Strong rebound in PMI readings
Sunday’s release of China PMI readings for March did not quite cross to April so cannot be discounted as an April Fools joke. The manufacturing PMI jumped to 50.5, the highest in six months and the first time it moved above the 50 contraction/expansion threshold in four months. The non-manufacturing PMI also advanced, reaching 54.8, the highest since September last year.
The response in financial markets was predictable, with risk appetite surging across most asset classes. Equity indices were higher across the board with China shares outperforming with another stellar performance, rising 2.1% on top of Friday’s 3.3% gain. The China50 index touched its highest in more than a year.
China50 Daily Chart
Japan’s data is less inspiring
Japan’s release of its quarterly Tankan survey failed to echo the positive vibes form the China data. In the first quarter, the large manufacturing index fell to 12, the weakest in two years while the non-manufacturing index fell to 21, again the weakest in two years. The more forward-looking manufacturing outlook was steady at 20 but the all-industry capital expenditure number was a disappointment, rising just 1.2% in Q1 after 14.3% growth in Q4. This was also the slowest expansion in two years.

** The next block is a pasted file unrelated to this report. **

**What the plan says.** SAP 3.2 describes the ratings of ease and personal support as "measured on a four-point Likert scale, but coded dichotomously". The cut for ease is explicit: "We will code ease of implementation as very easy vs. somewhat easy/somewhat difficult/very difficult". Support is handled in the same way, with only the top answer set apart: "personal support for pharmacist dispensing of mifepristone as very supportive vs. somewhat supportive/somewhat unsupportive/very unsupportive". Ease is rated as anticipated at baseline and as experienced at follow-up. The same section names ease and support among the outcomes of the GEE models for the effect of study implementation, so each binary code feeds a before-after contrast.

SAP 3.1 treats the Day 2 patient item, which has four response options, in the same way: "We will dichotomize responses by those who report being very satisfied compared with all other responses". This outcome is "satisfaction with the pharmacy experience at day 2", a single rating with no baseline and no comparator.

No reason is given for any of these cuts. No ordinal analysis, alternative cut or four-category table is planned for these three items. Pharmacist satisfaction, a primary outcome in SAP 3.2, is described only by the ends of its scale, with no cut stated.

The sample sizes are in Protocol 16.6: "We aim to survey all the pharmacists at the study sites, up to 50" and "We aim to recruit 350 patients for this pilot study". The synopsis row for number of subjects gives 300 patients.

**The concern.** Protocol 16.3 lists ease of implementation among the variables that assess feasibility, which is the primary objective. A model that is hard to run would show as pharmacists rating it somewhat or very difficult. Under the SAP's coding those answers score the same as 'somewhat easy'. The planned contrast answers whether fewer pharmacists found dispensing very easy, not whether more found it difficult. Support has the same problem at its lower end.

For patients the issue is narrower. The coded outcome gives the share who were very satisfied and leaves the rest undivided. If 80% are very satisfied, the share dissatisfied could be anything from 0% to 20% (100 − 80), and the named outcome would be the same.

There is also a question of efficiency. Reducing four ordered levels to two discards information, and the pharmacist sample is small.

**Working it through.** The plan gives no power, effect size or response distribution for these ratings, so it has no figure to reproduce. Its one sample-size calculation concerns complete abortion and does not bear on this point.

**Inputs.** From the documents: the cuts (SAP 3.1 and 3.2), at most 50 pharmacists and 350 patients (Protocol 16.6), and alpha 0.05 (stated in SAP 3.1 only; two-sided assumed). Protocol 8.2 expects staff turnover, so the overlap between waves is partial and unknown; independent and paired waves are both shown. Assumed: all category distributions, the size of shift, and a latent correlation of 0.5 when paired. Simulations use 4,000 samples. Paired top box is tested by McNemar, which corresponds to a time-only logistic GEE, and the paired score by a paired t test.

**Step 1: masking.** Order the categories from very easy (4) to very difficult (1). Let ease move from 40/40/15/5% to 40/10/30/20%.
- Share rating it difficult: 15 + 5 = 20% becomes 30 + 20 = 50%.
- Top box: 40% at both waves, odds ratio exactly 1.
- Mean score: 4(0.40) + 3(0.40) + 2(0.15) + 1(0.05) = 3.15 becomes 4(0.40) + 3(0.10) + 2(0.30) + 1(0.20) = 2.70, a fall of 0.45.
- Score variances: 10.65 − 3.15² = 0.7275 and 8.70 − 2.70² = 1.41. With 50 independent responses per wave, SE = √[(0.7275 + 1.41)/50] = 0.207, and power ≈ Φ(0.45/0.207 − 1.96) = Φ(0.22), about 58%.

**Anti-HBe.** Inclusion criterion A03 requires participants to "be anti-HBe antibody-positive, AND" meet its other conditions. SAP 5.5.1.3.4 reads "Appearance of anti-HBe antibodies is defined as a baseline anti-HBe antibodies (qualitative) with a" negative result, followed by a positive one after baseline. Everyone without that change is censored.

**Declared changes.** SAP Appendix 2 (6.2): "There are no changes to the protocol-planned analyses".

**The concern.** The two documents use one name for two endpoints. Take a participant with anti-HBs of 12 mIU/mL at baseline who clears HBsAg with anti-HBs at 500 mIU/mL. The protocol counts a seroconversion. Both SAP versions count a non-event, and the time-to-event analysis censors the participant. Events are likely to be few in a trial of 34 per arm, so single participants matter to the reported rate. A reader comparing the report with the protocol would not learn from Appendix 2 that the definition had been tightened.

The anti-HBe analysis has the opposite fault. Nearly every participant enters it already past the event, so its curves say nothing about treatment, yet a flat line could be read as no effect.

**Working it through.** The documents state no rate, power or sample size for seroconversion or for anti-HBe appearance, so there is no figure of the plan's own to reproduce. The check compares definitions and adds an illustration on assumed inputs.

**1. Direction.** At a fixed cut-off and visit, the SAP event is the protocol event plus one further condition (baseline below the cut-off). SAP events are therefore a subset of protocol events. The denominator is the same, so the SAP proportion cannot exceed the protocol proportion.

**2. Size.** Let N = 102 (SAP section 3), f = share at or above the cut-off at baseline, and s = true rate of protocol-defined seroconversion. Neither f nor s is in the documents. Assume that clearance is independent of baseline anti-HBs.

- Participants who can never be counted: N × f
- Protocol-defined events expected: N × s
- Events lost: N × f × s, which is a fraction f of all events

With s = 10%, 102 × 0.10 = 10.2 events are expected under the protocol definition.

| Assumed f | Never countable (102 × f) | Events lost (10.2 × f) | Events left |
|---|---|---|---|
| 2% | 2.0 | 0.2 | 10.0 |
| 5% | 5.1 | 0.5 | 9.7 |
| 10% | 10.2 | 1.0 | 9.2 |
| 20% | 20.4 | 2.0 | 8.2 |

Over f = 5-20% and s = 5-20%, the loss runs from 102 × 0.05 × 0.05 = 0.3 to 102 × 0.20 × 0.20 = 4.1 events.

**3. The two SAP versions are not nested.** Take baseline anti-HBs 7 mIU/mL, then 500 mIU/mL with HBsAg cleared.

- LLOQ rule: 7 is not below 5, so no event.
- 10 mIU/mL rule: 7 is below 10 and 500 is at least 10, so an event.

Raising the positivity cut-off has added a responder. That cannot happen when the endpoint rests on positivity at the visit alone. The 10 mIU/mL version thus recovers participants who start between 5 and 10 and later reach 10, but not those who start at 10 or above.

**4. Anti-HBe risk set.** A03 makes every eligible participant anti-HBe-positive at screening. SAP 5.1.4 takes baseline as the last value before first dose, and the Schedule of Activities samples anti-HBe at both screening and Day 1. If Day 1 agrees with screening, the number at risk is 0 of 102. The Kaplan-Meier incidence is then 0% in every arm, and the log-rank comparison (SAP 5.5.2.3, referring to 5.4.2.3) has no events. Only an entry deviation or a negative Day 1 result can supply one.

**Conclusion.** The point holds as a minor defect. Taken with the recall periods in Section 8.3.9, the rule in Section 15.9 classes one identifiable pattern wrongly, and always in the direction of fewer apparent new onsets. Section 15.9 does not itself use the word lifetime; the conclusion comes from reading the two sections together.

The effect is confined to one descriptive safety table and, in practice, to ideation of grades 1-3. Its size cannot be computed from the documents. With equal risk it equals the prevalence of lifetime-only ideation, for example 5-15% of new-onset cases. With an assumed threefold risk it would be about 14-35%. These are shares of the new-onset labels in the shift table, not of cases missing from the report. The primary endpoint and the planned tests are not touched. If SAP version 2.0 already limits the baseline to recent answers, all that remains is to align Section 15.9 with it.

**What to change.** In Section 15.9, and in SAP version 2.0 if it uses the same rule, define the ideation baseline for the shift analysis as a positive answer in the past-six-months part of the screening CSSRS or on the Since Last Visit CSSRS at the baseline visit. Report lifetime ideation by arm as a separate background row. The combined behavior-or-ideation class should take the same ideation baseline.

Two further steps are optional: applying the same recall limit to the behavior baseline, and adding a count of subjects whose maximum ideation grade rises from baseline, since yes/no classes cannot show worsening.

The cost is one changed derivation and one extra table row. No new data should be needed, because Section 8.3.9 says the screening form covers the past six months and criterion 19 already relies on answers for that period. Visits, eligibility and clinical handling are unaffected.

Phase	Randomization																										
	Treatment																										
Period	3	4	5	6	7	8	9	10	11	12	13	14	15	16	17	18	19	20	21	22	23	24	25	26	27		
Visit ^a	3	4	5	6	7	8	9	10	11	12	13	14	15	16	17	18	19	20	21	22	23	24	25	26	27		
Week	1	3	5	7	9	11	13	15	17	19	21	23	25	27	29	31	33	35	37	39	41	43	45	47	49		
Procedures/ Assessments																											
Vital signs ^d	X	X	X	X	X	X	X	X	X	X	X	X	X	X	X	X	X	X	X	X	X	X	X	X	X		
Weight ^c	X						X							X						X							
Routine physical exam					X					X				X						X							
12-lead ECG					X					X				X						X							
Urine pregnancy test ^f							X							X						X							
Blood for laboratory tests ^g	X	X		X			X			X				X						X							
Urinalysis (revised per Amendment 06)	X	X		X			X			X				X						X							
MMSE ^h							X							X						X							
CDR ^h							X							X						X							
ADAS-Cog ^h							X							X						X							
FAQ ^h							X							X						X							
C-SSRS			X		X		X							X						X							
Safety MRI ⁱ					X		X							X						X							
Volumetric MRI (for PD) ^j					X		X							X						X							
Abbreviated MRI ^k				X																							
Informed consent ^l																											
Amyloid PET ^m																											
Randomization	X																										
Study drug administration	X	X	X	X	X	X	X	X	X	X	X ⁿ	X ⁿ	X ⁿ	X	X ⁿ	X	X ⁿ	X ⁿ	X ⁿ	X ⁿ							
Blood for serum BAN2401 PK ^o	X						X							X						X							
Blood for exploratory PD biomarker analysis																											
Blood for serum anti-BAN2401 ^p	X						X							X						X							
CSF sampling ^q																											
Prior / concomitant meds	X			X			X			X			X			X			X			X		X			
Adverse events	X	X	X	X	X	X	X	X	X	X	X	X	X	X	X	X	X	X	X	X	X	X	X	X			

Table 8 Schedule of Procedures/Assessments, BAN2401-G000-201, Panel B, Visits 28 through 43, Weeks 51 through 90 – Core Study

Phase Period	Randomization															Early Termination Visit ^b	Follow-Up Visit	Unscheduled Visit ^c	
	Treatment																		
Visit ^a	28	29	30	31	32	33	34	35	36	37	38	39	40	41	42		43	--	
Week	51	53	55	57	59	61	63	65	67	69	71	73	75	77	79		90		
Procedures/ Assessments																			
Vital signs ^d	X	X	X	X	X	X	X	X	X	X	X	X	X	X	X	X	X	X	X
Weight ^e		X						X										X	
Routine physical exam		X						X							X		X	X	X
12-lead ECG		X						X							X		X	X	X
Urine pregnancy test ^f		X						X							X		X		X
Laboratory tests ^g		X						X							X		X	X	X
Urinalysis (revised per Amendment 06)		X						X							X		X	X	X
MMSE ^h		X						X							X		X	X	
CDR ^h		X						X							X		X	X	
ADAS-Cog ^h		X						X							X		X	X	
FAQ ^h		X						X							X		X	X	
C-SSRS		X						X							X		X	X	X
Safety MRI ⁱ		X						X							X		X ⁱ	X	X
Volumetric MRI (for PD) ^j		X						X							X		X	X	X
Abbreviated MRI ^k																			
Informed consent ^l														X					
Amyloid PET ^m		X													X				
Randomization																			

The yen weakened versus the US dollar for the third day in a row, partly due to the risk-on mood and partly due to the weak data. The FX pair has tested the 100-day moving average at 111.10 and now has eyes on the 200-day moving average at 111.46.
USD/JPY Daily Chart
Can other PMIs match China’s boost?
Looking at the data calendar, surveys are suggesting mixed results for the PMI readings in Europe and the US. The flash Markit readings for German and Euro-zone manufacturing PMIs are not expected to be revised. However, the UK’s number is seen dipping to 51.3 from 52.0 while the US ISM print is seen steady at 52.5. Any signs of an improvement and risk appetite will likely be given another boost.
Other events include (another) UK Parliament vote on Brexit (surely one could not be faulted for calling that a joke?) with US February retail sales completing the day.
The full MarketPulse data calendar can be viewed at https://www.marketpulse.com/economic-events/
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